An Analysis of Marine Invertebrate Distributions in a Mangrove Swamp in Northwestern Australia
A detailed examination of the distribution of marine invertebrates in the Bay of Rest, North-West Cape, Western Australia, was conducted in September–October 1981. The bay has four intertidal habitats: an extensive mudflat (3.82 km2) in the lower intertidal, a band of mangroves in the middle intertidal composed of monospecific stands of Rhizophora stylosa (0.36 km2), and Avicennia marina (1.96 km2) and an upper intertidal flat (2.39 km2). A stratified random sampling technique was employed to collect marine invertebrates in all of these habitats. The richest area was the mudflat, which had a total of 112 species, a mean of 20.5 species per station, a mean density of 992/m2, and a mean biomass of 4,056 mg/m2 dry weight. Species diversity and animal densities in the two mangrove zones were lower: a total of 31 species in R. stylosa, a mean of 5.1 species per station and a density of 473/m2; 59 species in A. marina, a mean of 7.3 species per station, and a density of 257/m2. Biomass was high in A. marina, 4,594 mg/m2, but was only 1,088 mg/m2 in R. stylosa. The fauna of the backflat was impoverished; only five species of crustaceans were collected, with a mean of 0.3 species per station, a density of 1.0/m2 and a biomass of 193 mg/m2. The faunas of the mudflat and mangrove zones were dominated by molluscs, crustaceans and polychaetes. In all 163 species were collected. It is suggested that the marine invertebrates of the Bay of Rest constitute a community dependent on detritus resulting from a breakdown of the primary production of the mangrove trees.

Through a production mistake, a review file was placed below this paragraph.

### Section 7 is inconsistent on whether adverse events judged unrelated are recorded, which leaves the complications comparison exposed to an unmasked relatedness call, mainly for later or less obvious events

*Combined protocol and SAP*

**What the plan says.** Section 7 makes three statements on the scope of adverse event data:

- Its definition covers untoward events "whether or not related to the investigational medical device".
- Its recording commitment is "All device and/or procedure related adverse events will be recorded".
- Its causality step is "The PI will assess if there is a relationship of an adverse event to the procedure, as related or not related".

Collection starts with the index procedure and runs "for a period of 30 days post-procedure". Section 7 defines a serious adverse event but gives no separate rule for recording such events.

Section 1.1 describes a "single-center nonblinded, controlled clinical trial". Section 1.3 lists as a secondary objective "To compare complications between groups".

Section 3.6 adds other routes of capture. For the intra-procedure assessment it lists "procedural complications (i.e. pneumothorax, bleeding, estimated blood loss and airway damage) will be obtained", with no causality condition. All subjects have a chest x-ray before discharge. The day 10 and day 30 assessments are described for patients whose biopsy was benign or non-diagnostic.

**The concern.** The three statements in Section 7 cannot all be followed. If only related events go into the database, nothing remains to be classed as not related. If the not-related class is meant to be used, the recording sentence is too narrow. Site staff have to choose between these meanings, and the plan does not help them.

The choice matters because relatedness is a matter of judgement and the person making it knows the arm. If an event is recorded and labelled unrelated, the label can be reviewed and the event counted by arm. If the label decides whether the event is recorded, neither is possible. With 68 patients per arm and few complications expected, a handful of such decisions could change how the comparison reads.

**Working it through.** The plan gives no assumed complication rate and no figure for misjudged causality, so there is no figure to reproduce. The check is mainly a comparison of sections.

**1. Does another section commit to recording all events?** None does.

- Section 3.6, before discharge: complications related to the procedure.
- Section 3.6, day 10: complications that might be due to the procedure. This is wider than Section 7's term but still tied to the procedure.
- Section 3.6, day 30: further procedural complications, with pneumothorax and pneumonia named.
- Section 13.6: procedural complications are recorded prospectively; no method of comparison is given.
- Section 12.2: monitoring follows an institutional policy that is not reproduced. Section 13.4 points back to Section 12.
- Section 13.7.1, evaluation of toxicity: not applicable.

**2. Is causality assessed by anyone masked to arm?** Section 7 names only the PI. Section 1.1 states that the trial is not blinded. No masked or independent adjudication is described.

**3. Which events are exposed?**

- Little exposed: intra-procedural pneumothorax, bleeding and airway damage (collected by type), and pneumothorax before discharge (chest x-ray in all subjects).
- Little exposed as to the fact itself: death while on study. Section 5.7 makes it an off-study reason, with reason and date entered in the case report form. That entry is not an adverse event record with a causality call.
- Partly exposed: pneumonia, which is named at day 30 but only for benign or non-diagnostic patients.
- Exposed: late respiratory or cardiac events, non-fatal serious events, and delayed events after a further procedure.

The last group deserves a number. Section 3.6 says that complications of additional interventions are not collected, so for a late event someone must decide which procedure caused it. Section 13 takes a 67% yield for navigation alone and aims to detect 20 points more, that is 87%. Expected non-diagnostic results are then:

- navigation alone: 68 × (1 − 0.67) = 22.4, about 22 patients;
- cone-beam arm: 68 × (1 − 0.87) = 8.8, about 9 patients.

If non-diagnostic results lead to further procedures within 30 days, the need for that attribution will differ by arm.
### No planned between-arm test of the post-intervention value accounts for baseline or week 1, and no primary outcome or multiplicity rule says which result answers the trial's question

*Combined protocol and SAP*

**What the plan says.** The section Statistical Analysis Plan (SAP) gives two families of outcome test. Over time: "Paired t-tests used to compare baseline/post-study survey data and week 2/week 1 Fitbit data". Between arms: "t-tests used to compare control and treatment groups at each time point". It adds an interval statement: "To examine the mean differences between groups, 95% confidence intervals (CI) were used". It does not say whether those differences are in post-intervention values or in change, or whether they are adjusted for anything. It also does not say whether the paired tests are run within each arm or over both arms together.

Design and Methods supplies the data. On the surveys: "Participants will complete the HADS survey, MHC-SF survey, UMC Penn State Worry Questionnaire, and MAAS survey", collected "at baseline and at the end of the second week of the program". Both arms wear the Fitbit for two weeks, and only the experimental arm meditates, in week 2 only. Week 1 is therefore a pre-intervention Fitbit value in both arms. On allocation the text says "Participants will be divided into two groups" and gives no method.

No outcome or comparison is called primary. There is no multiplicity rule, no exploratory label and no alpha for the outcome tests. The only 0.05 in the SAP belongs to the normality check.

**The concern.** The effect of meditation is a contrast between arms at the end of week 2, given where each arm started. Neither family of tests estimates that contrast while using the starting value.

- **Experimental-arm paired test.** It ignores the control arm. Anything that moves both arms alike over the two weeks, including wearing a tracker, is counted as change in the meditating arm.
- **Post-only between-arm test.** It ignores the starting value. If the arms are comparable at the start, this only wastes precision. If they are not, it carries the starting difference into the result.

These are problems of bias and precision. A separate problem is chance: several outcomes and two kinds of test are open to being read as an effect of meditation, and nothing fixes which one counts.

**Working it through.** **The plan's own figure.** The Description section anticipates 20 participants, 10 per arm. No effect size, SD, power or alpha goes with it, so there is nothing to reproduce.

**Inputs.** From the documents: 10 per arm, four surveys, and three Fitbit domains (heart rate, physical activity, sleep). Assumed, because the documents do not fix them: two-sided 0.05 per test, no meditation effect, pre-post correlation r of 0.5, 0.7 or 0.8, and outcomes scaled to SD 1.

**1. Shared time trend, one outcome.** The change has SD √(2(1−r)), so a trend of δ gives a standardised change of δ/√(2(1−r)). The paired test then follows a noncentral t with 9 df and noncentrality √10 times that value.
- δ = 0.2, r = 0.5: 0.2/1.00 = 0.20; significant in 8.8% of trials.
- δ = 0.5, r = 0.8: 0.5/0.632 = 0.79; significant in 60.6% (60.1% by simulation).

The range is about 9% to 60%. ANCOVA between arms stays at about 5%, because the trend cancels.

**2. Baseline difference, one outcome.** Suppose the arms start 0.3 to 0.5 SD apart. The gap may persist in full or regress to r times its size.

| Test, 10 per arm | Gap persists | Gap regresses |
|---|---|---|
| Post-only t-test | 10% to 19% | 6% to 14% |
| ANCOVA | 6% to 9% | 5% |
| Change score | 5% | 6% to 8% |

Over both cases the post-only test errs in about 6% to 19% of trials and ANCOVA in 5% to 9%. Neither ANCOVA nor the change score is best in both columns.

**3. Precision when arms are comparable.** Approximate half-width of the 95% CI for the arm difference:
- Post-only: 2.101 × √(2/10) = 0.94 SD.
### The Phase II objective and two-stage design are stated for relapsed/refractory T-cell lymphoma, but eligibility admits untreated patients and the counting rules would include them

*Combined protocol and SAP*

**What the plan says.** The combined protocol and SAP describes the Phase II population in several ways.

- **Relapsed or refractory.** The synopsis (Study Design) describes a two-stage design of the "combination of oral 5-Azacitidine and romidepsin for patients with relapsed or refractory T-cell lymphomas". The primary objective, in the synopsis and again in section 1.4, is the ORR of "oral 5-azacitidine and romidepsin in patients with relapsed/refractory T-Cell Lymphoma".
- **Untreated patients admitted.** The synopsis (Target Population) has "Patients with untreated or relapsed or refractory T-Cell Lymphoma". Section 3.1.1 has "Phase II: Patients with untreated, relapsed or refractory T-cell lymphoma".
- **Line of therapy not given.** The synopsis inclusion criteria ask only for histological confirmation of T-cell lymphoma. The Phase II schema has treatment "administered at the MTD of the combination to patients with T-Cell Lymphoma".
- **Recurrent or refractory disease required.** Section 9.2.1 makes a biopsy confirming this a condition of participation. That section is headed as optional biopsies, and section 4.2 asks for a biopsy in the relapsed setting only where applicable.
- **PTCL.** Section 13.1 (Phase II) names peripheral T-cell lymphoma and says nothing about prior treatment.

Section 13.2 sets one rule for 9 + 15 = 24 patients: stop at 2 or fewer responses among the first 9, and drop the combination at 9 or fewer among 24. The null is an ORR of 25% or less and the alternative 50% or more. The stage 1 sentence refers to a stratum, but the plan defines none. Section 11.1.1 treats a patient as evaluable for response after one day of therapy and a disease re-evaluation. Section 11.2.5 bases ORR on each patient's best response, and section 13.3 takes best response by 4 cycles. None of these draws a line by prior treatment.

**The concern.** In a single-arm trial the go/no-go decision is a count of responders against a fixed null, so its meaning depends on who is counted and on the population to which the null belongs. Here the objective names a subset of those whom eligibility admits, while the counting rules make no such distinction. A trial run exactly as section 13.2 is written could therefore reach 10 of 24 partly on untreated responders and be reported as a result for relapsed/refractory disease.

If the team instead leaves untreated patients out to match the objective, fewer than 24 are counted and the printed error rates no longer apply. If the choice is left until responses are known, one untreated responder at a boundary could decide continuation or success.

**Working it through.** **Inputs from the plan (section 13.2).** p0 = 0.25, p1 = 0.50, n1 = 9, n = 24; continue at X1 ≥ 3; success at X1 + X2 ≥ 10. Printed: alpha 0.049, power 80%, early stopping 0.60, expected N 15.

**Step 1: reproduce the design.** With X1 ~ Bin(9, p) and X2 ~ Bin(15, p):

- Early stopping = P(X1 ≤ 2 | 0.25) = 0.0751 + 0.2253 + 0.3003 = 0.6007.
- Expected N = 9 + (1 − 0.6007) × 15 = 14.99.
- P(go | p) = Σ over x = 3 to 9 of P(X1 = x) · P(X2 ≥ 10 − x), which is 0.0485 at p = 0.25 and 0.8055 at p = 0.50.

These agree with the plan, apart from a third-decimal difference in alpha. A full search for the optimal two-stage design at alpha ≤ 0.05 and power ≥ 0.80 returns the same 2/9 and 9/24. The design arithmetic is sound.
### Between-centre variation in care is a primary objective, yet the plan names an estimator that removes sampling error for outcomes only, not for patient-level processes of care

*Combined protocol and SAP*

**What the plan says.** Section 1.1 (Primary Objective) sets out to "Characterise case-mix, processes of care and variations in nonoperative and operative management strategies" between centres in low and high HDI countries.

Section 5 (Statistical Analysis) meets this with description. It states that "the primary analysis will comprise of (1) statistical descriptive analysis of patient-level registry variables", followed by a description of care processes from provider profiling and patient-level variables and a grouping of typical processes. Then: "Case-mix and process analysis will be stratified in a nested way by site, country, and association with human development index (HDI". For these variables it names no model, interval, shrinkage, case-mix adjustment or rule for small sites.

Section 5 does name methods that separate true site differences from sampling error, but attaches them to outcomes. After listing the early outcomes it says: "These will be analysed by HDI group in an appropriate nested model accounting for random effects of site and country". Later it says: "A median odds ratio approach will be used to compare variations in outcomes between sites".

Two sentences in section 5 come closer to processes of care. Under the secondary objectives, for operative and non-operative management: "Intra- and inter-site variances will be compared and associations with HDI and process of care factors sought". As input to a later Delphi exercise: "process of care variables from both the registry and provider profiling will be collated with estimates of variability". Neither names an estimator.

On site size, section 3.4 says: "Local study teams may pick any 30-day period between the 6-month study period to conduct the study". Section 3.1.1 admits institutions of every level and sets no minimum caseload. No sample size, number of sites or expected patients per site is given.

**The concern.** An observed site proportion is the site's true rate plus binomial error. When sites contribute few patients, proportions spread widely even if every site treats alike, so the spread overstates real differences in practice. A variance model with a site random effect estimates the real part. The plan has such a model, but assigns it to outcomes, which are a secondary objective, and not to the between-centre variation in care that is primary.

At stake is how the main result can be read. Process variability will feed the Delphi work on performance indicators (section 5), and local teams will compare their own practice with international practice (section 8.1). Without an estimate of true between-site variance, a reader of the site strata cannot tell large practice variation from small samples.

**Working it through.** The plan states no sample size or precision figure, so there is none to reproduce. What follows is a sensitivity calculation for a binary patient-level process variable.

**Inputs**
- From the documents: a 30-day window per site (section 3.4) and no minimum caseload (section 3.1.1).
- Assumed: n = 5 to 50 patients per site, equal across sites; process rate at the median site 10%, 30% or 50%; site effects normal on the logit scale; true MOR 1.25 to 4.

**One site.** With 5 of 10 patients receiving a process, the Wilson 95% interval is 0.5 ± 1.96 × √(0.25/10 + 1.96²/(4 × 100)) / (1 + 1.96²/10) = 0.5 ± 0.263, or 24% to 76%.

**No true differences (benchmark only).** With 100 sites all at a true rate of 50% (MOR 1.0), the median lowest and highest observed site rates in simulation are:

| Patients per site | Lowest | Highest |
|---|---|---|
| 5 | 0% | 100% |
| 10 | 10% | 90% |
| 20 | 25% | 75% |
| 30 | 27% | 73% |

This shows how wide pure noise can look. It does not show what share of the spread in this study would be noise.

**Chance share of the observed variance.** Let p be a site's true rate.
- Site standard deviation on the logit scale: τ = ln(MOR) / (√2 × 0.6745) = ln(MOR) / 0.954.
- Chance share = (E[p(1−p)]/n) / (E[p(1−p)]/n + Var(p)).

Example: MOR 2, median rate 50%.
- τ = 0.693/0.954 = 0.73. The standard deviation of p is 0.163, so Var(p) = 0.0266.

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Document Type: Research Article
Publication date: 1983-07-01
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